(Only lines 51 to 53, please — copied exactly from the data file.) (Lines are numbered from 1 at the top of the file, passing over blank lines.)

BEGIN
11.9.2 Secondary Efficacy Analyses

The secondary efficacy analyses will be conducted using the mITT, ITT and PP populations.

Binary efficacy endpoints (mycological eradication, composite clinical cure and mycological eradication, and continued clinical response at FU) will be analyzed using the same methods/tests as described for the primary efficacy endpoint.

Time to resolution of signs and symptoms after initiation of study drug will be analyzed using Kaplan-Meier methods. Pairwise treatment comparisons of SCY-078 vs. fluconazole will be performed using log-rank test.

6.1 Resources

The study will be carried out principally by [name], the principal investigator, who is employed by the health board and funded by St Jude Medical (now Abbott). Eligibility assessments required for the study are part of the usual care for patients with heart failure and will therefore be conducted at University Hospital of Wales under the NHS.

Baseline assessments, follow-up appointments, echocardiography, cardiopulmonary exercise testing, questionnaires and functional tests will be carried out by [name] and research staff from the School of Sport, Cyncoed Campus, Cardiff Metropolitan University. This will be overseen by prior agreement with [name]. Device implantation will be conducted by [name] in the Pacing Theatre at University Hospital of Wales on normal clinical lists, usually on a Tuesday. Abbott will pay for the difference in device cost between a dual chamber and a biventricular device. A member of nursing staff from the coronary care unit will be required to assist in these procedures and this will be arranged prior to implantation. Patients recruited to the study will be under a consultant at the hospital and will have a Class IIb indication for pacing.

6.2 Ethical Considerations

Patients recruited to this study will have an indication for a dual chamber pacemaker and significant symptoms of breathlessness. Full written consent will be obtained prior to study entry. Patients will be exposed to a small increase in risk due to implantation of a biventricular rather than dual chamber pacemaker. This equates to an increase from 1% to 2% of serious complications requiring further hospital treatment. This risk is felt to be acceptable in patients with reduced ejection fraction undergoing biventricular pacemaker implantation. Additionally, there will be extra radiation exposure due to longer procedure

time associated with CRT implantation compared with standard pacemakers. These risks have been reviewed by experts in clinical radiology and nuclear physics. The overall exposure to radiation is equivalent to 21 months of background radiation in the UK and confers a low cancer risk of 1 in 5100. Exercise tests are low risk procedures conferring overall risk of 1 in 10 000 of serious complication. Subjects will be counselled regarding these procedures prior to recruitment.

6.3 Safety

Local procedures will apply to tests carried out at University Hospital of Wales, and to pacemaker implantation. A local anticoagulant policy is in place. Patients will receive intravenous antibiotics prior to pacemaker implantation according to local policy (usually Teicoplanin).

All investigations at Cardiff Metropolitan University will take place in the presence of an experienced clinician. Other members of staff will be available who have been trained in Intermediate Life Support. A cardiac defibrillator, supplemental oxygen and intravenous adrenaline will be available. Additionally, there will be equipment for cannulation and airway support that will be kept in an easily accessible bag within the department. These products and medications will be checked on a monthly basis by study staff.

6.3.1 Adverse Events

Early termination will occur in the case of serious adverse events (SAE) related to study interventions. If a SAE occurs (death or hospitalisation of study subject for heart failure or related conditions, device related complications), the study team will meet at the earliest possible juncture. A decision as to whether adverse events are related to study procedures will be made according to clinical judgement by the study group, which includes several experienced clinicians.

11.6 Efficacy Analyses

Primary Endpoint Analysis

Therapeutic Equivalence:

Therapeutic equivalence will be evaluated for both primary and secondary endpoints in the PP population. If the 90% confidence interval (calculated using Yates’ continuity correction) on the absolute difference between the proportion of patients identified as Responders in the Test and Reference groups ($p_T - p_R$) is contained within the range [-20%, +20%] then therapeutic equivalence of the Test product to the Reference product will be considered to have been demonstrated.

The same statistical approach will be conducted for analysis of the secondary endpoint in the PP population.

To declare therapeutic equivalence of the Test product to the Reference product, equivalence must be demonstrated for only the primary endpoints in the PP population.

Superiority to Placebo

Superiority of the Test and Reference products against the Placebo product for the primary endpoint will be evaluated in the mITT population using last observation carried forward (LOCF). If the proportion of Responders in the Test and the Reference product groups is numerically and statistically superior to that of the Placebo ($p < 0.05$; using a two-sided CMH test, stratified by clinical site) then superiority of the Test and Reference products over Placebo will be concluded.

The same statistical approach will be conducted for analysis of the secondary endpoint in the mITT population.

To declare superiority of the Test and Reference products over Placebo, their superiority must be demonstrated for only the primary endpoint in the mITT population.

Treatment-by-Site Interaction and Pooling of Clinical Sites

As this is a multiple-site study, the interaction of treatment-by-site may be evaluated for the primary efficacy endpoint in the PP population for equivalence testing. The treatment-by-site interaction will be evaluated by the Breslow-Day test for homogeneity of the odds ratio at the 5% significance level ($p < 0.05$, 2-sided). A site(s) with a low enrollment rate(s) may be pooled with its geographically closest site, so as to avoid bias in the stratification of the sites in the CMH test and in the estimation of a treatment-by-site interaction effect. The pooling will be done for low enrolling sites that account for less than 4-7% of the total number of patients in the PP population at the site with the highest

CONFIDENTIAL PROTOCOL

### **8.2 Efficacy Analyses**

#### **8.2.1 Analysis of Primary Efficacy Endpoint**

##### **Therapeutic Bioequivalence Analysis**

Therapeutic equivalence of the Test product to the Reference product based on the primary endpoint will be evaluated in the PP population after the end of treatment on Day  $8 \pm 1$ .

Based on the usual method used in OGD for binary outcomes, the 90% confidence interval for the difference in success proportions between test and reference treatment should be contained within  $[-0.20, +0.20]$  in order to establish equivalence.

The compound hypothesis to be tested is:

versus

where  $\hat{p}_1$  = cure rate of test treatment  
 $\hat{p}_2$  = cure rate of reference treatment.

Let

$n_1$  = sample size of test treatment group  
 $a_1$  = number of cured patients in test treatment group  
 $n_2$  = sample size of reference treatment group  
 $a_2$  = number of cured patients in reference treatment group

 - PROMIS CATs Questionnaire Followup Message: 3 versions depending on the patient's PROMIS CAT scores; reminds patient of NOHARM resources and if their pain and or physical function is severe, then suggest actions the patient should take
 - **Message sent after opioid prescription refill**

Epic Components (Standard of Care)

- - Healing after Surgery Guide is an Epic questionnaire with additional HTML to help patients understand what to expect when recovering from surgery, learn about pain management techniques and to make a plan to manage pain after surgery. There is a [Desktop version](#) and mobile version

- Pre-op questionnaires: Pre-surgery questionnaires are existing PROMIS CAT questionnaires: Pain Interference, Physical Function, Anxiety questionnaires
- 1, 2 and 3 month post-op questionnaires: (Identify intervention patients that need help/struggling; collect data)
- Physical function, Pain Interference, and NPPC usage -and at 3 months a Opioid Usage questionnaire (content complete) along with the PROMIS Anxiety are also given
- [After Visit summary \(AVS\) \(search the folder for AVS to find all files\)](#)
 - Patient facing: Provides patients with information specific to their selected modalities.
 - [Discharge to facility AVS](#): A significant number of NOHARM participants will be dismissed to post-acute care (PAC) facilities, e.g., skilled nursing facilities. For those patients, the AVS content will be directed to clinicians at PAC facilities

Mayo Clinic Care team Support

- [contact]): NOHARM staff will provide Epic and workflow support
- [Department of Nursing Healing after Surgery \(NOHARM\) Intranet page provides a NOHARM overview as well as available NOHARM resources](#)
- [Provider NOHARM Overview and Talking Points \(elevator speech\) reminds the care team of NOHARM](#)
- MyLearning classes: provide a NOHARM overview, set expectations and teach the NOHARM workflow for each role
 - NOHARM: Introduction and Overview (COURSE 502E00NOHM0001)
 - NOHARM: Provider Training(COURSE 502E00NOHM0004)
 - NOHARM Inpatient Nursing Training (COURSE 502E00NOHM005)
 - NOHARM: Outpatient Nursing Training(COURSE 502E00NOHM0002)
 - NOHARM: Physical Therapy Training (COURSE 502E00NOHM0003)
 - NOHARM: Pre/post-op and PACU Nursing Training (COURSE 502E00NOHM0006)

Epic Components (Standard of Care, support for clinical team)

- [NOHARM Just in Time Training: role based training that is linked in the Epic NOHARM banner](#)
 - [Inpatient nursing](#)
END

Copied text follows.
 - Patient facing: Provides patients with information specific to their selected modalities.
 - [Discharge to facility AVS](#): A significant number of NOHARM participants will be dismissed to post-acute care (PAC) facilities, e.g., skilled nursing facilities. For those patients, the AVS content will be directed to clinicians at PAC facilities

Mayo Clinic Care team Support